Best album of the 90s? Possibly maybe! For her second album, Bjork and her cast of collaborators escaped to the Bahamas to record at Compass Point Studios, home of legendary sessions by Grace Jones, Bob Marley and more (bizarre rumors from these sessions depict Bjork recording vocals inside of a cave, on the beach with an extended microphone cord, or completely nude in the studio). Having satisfied her house ambitions on Debut, Bjork expands her pallet to include industrial, IDM, modern classical and blunted trip-hop textures, recruiting Tricky, Deodato, Guy Sigsworth and Graham Massey (of 808 State). Nellee Hooper returns to lend a hand to six tracks, most notably the disarming tearjerker “Hyperballad”. Bjork’s sessions with Massey (“Army Of Me”, “The Modern Things”) predate Debut but were temporarily put on hold until the release of Post. The album contains some of Bjork’s most unforgettable performances, from Broadway-worthy “It’s Oh So Quiet” to the slow crackle of “Possibly Maybe”, which DJ Shadow sampled only a year later on Endtroducing. Post established Bjork as the versatile artist and world class singer we know her as today, capable of flexing a cool allure over metallic downtempo beats or delivering an Earth-shaking showtunes performance on the same album. (Note: this pink vinyl pressing was issued to celebrate Bjork’s 2015 retrospective at New York’s Museum Of Modern Art.) Recommended.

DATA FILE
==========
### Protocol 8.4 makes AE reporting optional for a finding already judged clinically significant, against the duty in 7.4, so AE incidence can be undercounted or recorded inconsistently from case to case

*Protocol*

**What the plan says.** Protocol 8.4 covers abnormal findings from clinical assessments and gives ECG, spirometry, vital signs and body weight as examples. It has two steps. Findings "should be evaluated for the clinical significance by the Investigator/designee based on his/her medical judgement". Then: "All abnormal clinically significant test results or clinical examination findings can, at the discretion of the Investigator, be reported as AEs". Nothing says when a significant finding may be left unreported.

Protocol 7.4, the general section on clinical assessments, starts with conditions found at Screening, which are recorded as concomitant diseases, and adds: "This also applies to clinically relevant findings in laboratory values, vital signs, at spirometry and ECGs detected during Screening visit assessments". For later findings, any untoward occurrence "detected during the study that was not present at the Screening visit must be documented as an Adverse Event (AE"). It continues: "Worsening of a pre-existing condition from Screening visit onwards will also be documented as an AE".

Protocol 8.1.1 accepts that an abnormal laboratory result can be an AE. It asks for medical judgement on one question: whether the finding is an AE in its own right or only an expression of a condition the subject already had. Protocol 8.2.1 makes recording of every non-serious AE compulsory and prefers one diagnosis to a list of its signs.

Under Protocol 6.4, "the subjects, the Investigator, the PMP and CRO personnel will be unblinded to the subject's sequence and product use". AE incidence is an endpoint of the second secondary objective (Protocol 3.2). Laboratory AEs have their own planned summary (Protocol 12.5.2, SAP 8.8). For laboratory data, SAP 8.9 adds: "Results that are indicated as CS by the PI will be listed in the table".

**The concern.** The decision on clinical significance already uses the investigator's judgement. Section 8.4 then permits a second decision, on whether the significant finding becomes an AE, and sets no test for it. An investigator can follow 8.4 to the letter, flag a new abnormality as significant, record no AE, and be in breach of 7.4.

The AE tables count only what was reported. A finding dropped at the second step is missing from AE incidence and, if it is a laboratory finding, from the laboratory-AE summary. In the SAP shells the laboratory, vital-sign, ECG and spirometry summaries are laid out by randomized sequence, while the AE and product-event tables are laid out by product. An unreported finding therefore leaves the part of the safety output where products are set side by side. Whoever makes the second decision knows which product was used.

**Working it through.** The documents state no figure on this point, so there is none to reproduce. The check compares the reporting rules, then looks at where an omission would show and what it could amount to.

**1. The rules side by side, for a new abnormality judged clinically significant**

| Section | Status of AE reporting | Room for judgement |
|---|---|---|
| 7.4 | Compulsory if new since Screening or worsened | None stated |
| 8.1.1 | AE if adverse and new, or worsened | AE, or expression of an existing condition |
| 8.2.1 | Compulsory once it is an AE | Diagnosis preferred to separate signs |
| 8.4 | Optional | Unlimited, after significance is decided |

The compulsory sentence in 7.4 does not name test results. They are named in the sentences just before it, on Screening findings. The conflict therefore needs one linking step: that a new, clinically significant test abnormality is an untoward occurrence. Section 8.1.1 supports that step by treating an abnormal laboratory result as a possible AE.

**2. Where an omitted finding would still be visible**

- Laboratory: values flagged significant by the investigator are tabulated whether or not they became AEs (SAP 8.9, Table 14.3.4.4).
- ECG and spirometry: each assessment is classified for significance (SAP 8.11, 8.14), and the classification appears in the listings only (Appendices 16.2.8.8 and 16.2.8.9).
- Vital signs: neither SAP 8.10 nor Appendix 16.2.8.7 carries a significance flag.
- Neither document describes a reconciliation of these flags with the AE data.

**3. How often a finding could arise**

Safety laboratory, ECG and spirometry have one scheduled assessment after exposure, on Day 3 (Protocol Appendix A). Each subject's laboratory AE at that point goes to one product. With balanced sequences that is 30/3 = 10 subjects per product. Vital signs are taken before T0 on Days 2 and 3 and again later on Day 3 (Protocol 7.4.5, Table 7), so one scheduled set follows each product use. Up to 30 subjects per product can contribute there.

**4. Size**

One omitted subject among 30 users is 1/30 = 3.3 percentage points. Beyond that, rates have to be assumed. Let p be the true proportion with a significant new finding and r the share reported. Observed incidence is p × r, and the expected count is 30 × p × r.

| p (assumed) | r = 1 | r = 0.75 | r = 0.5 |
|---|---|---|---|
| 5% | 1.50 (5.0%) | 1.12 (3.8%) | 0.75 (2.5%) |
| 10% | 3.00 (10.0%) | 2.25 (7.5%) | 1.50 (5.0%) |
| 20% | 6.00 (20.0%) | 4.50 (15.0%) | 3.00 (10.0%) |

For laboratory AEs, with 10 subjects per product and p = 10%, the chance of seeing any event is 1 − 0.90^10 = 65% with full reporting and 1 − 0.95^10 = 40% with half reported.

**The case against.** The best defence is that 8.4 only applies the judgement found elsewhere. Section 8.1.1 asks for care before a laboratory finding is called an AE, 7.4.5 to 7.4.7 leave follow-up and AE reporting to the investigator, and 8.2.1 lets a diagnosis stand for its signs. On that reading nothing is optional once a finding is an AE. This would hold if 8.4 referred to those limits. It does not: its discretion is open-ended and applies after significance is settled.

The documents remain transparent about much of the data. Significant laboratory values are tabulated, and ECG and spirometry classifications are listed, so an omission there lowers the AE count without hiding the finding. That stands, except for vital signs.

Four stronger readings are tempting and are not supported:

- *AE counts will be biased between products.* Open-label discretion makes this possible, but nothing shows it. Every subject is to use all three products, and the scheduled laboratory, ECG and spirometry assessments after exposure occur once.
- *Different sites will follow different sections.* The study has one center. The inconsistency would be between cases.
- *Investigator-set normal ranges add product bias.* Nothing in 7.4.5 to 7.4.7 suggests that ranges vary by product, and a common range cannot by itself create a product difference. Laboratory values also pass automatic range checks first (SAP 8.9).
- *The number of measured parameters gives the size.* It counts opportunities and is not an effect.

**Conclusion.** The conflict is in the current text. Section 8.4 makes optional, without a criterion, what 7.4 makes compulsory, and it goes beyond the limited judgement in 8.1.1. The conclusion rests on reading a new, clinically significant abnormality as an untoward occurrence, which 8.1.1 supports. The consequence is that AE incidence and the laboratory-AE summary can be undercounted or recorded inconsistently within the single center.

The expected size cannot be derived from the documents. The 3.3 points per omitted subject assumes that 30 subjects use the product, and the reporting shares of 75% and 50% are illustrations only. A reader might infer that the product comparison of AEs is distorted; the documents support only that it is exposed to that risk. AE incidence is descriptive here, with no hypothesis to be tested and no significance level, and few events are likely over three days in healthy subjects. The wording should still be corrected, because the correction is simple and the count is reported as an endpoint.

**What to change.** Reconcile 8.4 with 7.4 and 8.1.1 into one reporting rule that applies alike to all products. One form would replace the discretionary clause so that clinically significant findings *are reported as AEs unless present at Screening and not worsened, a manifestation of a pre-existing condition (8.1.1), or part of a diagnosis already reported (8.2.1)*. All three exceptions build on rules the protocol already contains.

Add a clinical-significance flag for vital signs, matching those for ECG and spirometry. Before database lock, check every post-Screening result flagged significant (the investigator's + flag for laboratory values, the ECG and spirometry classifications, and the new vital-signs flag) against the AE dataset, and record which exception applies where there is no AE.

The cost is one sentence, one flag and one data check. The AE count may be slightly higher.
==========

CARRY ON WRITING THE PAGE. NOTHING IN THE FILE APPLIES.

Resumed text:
- 140 gram pink vinyl reissue
- digital download included
- limited edition
- music label: One Little Indian 2015
reviewed by peanut dust 03/2017
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